Building on local efforts already in place, members of the coalition and the community at-large are playing a big part in advancing our work across these areas. Specifically, SPMC is focused on the following: coalition building and community awareness, education and training; employer recruitment and resources; data tracking and coordination; and attempt and loss survivor resources. Read on for more specific information about what is going on in each area.
The coalition is an entry point for learning about and engaging with suicide prevention efforts in Mesa County. Participants share ideas, challenges and events to inform and to coordinate with others. Also, alert to this topic’s heaviness, the high-trust connections developed with each other provide added layers of support and understanding.
For free or low-cost, residents of all walks—from first responders to faith communities—can access a variety of world-renowned and best-practice suicide prevention programs, including ASIST, QPR, Mental Health First Aid (for youth and adults), Soul Shop and REAL Essentials Respond. More options are also available through coalition partners.
Many people spend more time with their coworkers than their families— which makes the workplace an essential environment for spotting suicidality. Incorporating suicide prevention procedures and policies in business (e.g., including language in an employee handbook) is an important, and potentially lifesaving, endeavor.
Notable expertise and skills in data collection and interpretation is provided by MCPH. Through their partnership with local hospitals and health providers, data analysts can more quickly receive and review a wider array of information points and can identify trends, flag potential concerns and recommend responsive action.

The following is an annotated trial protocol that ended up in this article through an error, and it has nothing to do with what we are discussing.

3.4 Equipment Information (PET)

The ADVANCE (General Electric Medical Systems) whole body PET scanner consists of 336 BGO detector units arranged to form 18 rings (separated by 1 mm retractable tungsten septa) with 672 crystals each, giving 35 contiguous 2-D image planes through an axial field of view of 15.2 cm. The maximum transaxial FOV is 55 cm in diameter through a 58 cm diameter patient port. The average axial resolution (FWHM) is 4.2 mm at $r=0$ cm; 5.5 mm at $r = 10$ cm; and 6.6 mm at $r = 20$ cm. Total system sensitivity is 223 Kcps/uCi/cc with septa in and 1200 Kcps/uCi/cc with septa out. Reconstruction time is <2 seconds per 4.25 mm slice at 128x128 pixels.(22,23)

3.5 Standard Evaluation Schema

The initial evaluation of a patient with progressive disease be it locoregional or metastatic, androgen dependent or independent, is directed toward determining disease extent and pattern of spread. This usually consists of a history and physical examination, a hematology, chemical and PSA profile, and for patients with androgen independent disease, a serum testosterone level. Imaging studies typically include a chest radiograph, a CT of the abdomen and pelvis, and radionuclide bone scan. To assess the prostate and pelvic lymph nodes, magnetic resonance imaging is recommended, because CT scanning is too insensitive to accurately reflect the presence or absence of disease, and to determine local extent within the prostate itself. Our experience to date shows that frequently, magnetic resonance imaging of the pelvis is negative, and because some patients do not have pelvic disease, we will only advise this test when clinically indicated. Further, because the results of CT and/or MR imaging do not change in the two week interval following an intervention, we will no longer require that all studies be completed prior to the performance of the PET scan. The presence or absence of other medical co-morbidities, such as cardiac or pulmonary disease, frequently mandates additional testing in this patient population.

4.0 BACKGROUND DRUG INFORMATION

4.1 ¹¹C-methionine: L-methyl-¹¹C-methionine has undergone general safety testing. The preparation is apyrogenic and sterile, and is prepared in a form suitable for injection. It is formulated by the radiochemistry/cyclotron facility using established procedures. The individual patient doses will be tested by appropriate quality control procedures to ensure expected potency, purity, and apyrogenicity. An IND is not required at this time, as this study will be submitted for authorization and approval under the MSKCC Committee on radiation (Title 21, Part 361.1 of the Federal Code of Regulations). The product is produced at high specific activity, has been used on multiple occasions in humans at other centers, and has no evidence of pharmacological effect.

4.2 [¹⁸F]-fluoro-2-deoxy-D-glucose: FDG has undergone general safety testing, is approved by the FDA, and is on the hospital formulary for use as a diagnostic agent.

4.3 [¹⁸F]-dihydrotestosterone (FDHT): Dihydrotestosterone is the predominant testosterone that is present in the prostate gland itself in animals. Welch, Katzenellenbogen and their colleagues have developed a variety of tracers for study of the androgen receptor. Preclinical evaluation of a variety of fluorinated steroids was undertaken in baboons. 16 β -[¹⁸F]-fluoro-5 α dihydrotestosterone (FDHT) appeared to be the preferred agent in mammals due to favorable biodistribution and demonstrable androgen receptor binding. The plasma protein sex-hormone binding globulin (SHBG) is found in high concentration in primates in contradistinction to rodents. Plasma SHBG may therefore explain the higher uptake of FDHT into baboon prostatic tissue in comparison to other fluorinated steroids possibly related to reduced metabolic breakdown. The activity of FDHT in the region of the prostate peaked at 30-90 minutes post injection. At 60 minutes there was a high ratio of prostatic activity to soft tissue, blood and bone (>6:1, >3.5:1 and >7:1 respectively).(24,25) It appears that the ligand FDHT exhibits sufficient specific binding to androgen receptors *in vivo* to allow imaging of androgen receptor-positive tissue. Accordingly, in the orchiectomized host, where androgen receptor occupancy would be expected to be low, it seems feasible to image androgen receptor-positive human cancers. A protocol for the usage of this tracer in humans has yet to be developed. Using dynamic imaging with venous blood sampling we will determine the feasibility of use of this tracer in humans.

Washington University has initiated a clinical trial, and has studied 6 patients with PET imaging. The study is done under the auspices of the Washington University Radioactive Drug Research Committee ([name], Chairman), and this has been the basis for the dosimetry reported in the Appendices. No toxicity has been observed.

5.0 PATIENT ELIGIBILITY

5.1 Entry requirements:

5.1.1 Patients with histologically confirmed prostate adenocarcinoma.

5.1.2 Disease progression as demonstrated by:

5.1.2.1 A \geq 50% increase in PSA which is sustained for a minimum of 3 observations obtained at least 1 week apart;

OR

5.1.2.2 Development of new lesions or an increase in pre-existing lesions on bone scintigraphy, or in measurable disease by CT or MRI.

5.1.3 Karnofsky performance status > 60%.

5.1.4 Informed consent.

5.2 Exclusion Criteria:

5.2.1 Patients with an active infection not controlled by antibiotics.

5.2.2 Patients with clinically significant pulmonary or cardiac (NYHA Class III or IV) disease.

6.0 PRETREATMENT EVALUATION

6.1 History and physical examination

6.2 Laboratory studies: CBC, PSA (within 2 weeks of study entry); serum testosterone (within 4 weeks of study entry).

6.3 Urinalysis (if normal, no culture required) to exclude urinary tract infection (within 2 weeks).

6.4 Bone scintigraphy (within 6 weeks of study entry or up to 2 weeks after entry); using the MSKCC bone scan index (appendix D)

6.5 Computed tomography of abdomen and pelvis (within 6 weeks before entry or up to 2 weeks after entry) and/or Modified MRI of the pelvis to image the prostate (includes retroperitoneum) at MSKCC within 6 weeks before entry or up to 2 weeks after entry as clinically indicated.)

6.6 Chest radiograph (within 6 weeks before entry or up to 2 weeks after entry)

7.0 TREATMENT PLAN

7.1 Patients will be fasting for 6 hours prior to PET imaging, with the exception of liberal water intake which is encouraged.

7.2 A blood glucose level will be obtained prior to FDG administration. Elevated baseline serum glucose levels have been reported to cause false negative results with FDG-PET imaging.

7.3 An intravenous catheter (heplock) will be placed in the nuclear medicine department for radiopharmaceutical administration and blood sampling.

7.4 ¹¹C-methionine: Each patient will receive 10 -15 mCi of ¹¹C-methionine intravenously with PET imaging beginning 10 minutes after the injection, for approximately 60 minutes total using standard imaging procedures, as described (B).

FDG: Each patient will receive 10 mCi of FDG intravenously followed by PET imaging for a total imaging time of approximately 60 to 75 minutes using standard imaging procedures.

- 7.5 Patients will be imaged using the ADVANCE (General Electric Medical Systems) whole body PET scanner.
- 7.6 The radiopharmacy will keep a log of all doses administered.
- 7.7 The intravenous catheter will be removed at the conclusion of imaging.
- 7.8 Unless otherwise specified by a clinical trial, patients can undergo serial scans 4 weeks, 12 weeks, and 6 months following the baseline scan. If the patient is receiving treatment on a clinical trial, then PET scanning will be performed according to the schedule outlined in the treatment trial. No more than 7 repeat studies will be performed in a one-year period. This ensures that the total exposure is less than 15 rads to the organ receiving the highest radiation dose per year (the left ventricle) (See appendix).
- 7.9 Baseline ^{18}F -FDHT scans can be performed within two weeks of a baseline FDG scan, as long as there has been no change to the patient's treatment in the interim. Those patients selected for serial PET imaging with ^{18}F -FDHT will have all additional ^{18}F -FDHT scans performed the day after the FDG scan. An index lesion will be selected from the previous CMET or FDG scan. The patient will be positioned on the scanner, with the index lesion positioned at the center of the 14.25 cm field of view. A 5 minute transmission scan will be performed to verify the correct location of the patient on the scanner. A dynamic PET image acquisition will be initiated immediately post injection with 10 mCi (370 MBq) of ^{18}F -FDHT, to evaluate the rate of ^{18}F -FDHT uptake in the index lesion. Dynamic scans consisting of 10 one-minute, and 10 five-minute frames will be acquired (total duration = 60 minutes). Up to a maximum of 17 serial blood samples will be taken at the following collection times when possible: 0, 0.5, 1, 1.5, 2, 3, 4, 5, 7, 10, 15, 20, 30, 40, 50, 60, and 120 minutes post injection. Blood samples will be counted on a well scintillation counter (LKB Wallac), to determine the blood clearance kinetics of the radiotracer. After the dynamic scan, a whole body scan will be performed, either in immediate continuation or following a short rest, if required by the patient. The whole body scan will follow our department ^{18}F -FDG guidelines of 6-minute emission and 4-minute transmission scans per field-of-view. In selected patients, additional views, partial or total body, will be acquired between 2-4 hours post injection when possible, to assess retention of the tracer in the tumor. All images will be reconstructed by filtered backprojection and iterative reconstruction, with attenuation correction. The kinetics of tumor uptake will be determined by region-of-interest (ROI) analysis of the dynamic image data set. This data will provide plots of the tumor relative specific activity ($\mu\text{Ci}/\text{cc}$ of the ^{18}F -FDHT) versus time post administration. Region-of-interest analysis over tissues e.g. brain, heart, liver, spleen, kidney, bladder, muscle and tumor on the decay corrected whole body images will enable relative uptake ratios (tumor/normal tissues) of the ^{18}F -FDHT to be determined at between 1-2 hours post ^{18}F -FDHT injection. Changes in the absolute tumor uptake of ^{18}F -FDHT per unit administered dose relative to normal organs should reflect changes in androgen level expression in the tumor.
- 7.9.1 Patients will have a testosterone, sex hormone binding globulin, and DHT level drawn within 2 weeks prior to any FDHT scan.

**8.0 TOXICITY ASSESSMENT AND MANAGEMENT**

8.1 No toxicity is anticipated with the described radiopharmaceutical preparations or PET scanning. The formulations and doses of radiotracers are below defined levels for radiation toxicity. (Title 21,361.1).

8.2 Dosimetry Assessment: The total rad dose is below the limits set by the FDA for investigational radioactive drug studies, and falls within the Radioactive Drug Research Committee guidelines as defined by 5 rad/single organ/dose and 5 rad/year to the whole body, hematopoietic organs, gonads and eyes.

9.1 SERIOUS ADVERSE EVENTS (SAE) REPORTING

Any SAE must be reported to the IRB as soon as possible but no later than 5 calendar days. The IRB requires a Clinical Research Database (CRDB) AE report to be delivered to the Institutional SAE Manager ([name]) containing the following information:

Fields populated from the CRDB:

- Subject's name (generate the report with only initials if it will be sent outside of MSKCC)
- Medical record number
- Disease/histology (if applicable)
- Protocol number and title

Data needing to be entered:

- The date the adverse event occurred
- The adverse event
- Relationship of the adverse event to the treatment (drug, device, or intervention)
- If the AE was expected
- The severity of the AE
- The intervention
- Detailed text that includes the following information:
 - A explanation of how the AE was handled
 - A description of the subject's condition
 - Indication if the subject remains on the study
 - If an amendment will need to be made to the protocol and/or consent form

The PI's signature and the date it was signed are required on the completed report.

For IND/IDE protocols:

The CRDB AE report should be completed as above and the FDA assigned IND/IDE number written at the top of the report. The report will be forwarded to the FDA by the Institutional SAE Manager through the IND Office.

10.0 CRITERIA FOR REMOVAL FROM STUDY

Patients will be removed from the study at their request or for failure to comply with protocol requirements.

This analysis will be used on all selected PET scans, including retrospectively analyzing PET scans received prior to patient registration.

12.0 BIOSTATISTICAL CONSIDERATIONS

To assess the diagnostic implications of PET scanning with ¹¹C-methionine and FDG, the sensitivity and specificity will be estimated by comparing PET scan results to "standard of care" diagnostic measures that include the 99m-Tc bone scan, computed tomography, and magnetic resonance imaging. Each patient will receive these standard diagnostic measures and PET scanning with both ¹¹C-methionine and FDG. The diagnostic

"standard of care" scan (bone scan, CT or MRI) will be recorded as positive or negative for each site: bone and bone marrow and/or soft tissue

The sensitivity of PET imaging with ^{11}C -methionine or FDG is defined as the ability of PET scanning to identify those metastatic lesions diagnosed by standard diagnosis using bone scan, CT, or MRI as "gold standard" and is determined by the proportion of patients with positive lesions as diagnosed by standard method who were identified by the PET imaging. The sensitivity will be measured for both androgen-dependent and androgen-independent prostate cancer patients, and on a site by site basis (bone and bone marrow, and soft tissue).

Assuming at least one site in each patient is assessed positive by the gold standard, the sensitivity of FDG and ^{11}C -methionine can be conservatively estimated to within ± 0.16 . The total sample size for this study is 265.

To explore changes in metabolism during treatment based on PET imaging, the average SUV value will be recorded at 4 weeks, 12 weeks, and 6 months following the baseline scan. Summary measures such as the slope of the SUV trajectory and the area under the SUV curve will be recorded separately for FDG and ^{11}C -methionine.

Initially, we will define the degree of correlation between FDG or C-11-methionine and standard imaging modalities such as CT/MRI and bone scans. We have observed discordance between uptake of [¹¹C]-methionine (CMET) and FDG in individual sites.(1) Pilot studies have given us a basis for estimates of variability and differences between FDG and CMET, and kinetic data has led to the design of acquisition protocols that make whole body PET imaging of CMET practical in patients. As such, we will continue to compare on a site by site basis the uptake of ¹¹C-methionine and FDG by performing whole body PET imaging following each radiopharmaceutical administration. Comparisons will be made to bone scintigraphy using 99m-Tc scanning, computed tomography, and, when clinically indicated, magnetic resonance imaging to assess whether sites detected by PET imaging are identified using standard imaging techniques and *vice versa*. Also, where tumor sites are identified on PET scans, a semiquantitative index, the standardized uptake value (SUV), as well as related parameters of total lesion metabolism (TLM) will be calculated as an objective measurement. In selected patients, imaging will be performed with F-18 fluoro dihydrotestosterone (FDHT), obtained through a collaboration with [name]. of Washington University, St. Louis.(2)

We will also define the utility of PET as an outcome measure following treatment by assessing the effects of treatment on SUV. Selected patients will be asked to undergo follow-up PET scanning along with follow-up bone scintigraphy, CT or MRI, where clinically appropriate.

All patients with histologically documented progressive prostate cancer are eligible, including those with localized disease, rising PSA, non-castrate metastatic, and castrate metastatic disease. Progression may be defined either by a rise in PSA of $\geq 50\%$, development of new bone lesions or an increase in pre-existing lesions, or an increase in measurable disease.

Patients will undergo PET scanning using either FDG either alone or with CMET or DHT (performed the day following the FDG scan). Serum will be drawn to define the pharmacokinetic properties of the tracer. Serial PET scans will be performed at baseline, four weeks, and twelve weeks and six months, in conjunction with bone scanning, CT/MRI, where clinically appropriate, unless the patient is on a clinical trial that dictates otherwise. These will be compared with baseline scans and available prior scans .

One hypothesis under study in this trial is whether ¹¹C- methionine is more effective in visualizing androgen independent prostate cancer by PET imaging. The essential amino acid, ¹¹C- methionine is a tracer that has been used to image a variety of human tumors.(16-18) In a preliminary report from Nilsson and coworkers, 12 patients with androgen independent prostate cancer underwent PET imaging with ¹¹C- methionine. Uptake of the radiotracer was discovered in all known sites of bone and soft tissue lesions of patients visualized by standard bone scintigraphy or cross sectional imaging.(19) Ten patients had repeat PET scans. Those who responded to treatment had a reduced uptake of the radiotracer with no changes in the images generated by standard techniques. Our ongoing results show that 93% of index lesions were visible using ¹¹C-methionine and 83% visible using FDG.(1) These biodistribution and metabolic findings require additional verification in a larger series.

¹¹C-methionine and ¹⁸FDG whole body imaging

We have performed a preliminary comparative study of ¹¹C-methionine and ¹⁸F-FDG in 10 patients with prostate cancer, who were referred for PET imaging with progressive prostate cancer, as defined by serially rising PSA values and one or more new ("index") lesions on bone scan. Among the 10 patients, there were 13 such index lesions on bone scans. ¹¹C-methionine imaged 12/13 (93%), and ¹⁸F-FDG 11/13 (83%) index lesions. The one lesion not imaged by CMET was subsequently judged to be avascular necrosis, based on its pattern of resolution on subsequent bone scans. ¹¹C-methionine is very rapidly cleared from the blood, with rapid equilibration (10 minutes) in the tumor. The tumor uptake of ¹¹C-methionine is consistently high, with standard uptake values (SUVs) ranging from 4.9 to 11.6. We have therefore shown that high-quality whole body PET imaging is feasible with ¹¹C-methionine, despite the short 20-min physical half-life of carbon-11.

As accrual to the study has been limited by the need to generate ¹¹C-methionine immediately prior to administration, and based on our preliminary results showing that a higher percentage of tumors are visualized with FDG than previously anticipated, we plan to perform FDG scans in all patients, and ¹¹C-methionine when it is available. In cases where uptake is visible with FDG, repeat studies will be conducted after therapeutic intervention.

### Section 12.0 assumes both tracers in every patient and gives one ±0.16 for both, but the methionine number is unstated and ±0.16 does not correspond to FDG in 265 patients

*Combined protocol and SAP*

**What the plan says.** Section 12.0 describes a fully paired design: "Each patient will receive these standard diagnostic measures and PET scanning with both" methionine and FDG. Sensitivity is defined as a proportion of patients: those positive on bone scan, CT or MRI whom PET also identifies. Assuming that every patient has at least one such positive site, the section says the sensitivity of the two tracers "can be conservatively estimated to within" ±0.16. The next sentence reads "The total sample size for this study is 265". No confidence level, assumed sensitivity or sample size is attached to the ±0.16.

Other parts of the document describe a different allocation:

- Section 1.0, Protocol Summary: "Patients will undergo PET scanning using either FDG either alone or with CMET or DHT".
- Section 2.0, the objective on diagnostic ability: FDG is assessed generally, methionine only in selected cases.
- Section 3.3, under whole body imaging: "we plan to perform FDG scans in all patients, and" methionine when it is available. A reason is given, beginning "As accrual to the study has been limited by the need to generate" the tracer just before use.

Unique to Mesa County, there is a dual-focus partnership with the Coroner’s Office which provides 1) death investigators with access to suicide-specific expertise and 2) loss survivors with a point of contact for support. This style of case coordination covers a spectrum of concerns and needs, from processing grief to more tactical to-dos.
What about…? Where do I…? Who might know…?
We imagine these types of questions (and others) may be top of mind, and we’ll do our best to answer any questions you have. See our Frequently Asked Questions (FAQs) section below to see if we may already have an answer available. If not, we invite you to submit a question via the button below.
Colorado Mesa University
Colorado National Monument
Colorado State University Extension
Counseling and Education Center (CEC)
Family Health West
Grand Junction Housing Authority
Grand Junction Veterans Affairs (VA) Medical Center
Hilltop Community Resources
HomewardBound of the Grand Valley
Intermountain Health (St Mary’s Medical Center)
Loving Beyond Understanding
Mesa County Commissioner
Mesa County Coroner’s Office
Mesa County Department of Human Services
Mesa County Libraries
Mesa County Public Health
Mind Springs Health
NAMI Western Colorado
Nurse Family Partnership
School District 51
The Second Wind Fund
Western Colorado Community Foundation
Western Slope Area Health Education Center (AHEC)
Western Slope WAGEES
Suicide Prevention Mesa County (SPMC) is not an official nonprofit 501(c)(3) and therefore relies on the generosity of its partners to provide fiscal and human resources management for its contract staff and grant monies. Currently, this is provided by the Counseling and Education Center (CEC).
First, we’d recommend taking a class—Mental Health First Aid (MHFA), Youth Mental Health First Aid (Youth MHFA), Applied Suicide Intervention Skills Training (ASIST), or Question, Persuade, Refer (QPR). You can register for our upcoming classes here. If you’re not sure which one might be best for you, Jennifer Daniels, a team member of SPMC, would be happy to chat through what might be the best fit for you. Email her at firstname.lastname@example.org.
From there, you could consider: